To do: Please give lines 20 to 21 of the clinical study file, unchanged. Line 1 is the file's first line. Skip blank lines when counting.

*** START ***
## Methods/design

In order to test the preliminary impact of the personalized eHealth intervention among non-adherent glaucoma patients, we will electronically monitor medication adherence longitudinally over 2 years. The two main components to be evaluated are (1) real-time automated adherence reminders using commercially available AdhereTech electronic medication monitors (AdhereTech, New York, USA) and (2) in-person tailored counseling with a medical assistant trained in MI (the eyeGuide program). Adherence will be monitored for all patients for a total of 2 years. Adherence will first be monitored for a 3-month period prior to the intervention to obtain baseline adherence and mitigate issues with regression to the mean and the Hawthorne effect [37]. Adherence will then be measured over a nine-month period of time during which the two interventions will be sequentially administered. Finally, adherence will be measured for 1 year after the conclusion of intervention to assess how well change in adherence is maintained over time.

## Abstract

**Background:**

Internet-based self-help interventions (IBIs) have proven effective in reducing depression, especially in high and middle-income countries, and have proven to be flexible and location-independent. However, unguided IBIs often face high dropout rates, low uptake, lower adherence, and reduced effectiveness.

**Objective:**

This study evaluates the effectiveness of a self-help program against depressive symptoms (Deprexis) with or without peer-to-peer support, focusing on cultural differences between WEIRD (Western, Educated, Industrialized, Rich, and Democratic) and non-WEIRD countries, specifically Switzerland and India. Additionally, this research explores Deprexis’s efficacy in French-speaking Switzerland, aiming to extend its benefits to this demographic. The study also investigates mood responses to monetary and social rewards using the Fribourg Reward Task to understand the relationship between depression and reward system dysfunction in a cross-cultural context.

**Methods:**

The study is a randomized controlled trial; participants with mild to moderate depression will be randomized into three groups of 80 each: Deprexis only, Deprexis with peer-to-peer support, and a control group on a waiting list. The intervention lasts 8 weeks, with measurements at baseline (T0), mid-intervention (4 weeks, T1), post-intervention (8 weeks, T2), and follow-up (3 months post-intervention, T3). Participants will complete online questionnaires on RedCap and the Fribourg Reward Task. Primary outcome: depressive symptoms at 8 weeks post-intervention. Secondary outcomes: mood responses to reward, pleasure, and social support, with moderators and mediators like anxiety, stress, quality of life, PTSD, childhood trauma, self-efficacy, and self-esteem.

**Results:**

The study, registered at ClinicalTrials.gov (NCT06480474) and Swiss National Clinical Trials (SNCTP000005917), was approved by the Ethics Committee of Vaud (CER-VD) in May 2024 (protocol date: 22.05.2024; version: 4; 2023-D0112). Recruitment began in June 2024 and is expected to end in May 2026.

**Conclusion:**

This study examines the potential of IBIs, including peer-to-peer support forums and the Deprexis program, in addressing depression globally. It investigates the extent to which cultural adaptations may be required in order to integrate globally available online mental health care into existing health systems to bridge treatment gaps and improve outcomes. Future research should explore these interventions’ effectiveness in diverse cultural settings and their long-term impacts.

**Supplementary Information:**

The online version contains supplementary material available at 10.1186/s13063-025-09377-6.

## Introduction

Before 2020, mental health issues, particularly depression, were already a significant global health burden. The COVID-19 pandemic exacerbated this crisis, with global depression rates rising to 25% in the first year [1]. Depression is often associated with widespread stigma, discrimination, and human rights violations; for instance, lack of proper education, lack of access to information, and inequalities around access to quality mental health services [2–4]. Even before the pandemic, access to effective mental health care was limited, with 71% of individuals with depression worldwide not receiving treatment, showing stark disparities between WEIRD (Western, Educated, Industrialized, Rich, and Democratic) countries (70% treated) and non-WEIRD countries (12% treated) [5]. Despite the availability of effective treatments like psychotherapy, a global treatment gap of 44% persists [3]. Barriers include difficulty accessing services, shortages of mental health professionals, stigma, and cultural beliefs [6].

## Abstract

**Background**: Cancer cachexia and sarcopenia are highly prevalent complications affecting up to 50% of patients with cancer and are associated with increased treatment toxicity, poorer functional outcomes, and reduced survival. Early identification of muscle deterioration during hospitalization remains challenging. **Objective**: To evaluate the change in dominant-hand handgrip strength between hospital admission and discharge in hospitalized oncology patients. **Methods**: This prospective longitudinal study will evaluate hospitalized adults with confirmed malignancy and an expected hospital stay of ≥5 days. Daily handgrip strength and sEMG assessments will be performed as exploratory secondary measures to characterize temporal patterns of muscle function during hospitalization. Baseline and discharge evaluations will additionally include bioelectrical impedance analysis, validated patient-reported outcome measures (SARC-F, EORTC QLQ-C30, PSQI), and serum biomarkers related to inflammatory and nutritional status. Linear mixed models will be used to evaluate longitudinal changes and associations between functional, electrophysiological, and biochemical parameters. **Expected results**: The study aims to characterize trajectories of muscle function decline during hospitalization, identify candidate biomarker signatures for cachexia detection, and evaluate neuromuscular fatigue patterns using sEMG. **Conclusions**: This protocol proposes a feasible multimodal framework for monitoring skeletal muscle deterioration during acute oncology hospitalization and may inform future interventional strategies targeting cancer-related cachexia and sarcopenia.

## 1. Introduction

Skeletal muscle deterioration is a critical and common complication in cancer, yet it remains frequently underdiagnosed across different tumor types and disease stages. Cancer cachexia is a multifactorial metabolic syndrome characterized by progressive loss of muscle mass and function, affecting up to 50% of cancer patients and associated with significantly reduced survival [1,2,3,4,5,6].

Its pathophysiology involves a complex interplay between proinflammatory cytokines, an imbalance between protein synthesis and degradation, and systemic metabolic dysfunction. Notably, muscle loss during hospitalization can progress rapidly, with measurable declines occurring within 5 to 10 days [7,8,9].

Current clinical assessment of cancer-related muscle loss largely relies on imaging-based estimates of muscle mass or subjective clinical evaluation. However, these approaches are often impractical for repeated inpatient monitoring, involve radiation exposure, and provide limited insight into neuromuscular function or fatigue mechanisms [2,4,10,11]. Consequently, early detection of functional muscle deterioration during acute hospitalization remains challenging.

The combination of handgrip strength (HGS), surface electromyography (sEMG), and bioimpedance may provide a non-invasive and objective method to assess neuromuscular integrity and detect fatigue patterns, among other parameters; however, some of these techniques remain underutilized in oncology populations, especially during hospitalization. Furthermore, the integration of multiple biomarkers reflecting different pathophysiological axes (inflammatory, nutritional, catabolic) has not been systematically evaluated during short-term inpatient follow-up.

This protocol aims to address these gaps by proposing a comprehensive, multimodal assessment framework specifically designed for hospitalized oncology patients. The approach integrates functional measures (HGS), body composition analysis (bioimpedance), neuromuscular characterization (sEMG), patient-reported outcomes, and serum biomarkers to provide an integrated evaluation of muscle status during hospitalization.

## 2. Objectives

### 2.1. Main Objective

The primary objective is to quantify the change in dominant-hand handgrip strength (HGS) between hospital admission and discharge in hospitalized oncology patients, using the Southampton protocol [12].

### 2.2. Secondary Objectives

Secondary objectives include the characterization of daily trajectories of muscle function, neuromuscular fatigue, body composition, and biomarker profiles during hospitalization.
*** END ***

## 1. Introduction

Skeletal muscle deterioration is a critical and common complication in cancer, yet it remains frequently underdiagnosed across different tumor types and disease stages. Cancer cachexia is a multifactorial metabolic syndrome characterized by progressive loss of muscle mass and function, affecting up to 50% of cancer patients and associated with significantly reduced survival [1,2,3,4,5,6].